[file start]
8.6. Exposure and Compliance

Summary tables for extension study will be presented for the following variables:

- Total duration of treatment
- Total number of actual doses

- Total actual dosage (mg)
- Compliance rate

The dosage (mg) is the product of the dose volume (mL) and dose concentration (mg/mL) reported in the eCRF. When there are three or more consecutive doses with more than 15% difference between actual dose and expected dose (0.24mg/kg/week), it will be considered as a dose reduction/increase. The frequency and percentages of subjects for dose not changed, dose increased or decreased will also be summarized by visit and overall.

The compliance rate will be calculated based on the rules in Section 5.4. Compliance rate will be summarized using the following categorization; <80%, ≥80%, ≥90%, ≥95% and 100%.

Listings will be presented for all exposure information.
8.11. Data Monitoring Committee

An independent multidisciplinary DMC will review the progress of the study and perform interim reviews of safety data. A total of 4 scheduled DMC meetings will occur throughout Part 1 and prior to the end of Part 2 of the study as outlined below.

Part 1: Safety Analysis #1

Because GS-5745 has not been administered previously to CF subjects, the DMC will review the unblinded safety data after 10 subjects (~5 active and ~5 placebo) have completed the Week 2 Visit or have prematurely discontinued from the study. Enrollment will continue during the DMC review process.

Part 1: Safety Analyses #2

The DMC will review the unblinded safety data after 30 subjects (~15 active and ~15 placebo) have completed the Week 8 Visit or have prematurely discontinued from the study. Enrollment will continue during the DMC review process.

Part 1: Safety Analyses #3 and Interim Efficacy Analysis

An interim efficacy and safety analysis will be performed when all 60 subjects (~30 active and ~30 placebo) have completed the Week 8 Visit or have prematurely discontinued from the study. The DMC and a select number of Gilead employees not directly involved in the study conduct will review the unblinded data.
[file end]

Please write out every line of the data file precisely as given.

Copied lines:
8.6. Exposure and Compliance

Summary tables for extension study will be presented for the following variables:

- Total duration of treatment
- Total number of actual doses

- Total actual dosage (mg)
- Compliance rate

The dosage (mg) is the product of the dose volume (mL) and dose concentration (mg/mL) reported in the eCRF. When there are three or more consecutive doses with more than 15% difference between actual dose and expected dose (0.24mg/kg/week), it will be considered as a dose reduction/increase. The frequency and percentages of subjects for dose not changed, dose increased or decreased will also be summarized by visit and overall.

The compliance rate will be calculated based on the rules in Section 5.4. Compliance rate will be summarized using the following categorization; <80%, ≥80%, ≥90%, ≥95% and 100%.

Listings will be presented for all exposure information.
8.11. Data Monitoring Committee

An independent multidisciplinary DMC will review the progress of the study and perform interim reviews of safety data. A total of 4 scheduled DMC meetings will occur throughout Part 1 and prior to the end of Part 2 of the study as outlined below.

Part 1: Safety Analysis #1

Because GS-5745 has not been administered previously to CF subjects, the DMC will review the unblinded safety data after 10 subjects (~5 active and ~5 placebo) have completed the Week 2 Visit or have prematurely discontinued from the study. Enrollment will continue during the DMC review process.

Part 1: Safety Analyses #2

The DMC will review the unblinded safety data after 30 subjects (~15 active and ~15 placebo) have completed the Week 8 Visit or have prematurely discontinued from the study. Enrollment will continue during the DMC review process.

Part 1: Safety Analyses #3 and Interim Efficacy Analysis

An interim efficacy and safety analysis will be performed when all 60 subjects (~30 active and ~30 placebo) have completed the Week 8 Visit or have prematurely discontinued from the study. The DMC and a select number of Gilead employees not directly involved in the study conduct will review the unblinded data.